In the first quarter of 2024, Nigeria’s trade performance showed a robust surplus, heavily influenced by the country’s crude oil exports. According to the latest foreign goods trade data released by the National Bureau of Statistics (NBS), crude oil exports accounted for a significant 80.80% of Nigeria’s total export figure.

The NBS report revealed that crude oil exports were valued at N15,486.63 billion in Q1 2024. This substantial figure highlights the continued dominance of crude oil in Nigeria’s export economy. Conversely, non-crude oil exports stood at N3,680.73 billion, making up 19.20% of total exports. Within the non-crude oil exports, non-oil products contributed N1,778.85 billion, representing 9.28% of the total export value.

In summary, Nigeria’s total exports for the first quarter of 2024 amounted to N19,167.36 billion. This strong export performance outpaced the country’s import figure, which stood at N12,643.23 billion for the same period. The positive trade balance underscores a trade surplus for Nigeria in the quarter under review.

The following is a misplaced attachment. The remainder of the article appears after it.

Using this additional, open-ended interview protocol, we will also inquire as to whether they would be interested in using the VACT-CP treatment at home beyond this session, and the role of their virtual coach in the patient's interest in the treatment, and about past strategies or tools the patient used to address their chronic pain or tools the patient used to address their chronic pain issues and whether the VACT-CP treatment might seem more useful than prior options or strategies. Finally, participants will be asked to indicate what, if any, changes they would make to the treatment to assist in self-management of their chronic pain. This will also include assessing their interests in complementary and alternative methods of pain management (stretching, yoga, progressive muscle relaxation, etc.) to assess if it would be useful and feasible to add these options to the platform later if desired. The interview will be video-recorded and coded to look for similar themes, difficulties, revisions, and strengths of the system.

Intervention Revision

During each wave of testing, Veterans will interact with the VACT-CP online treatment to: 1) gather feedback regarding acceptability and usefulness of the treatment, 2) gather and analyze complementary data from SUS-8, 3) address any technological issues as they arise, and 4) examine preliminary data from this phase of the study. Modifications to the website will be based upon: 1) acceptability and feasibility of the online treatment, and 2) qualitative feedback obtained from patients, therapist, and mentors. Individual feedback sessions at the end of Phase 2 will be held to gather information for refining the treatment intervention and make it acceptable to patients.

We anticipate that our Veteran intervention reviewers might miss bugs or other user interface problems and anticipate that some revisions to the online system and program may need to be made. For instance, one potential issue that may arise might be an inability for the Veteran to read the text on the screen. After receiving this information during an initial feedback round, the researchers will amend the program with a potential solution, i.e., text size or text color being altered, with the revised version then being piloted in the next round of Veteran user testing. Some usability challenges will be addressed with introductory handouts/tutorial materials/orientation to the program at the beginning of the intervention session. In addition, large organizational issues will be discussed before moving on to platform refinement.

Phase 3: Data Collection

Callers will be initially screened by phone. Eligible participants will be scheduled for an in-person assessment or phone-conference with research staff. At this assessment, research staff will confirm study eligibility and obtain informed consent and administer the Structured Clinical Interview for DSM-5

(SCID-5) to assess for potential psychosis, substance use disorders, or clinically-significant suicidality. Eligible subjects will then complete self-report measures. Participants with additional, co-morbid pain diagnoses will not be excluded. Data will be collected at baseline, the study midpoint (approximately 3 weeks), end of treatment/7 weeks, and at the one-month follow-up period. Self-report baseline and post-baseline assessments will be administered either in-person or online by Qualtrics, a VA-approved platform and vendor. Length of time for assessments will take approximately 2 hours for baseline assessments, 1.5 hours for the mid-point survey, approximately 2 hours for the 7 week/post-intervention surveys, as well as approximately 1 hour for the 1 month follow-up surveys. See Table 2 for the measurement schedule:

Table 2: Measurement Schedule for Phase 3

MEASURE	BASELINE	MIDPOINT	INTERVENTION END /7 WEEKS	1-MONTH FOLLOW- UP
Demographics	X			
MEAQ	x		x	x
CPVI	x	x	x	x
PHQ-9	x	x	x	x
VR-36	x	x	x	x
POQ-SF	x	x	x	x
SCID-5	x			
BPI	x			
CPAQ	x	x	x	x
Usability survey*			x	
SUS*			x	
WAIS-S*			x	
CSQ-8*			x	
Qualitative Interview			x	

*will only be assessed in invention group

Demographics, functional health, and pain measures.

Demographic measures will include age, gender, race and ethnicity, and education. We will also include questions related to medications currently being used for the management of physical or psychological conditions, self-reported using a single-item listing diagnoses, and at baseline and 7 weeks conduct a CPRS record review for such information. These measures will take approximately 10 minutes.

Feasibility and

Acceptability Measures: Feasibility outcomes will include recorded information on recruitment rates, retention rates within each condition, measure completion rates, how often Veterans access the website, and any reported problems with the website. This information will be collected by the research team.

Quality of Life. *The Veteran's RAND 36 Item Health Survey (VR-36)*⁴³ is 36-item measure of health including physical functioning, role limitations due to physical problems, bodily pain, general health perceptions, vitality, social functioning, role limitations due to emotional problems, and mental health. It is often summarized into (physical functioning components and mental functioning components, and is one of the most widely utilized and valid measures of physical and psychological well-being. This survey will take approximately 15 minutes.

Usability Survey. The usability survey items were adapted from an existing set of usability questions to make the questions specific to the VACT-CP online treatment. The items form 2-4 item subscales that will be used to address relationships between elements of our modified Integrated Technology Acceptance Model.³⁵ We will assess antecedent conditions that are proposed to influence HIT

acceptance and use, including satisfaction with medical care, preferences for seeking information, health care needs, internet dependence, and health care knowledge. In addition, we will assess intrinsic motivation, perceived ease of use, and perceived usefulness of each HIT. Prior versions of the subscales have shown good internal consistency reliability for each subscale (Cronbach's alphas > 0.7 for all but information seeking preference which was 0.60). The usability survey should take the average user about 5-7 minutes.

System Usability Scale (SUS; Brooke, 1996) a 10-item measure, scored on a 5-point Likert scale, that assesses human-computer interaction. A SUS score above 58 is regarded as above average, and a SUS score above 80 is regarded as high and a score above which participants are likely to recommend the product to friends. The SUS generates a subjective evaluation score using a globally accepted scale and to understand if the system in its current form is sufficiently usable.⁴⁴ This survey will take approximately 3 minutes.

The report from the NBS stated: “Exports trade in the first quarter of 2024 was dominated by crude oil exports valued at N15,486.63 billion, representing 80.80% of total exports, while the value of non-crude oil exports stood at N3,680.73 billion, accounting for 19.20% of total exports; of which non-oil products contributed N1,778.85 billion, or 9.28% of total exports.”

This trade surplus follows a similar trend observed in the previous quarter (Q4 2023), where Nigeria also recorded a trade surplus as exports outweighed imports. The strong performance in crude oil exports continues to be a critical driver of the country’s trade dynamics, reinforcing the importance of the oil sector in Nigeria’s economy.

However, the reliance on crude oil for such a large portion of export revenues also highlights the need for diversification in the country’s export base. Increasing the contribution of non-oil products could provide more stability and sustainability for Nigeria’s trade and economic health.

As Nigeria moves forward, the government and stakeholders are likely to focus on strategies to bolster non-oil exports and reduce the country’s dependency on crude oil. Such diversification efforts will be crucial for achieving long-term economic growth and stability.

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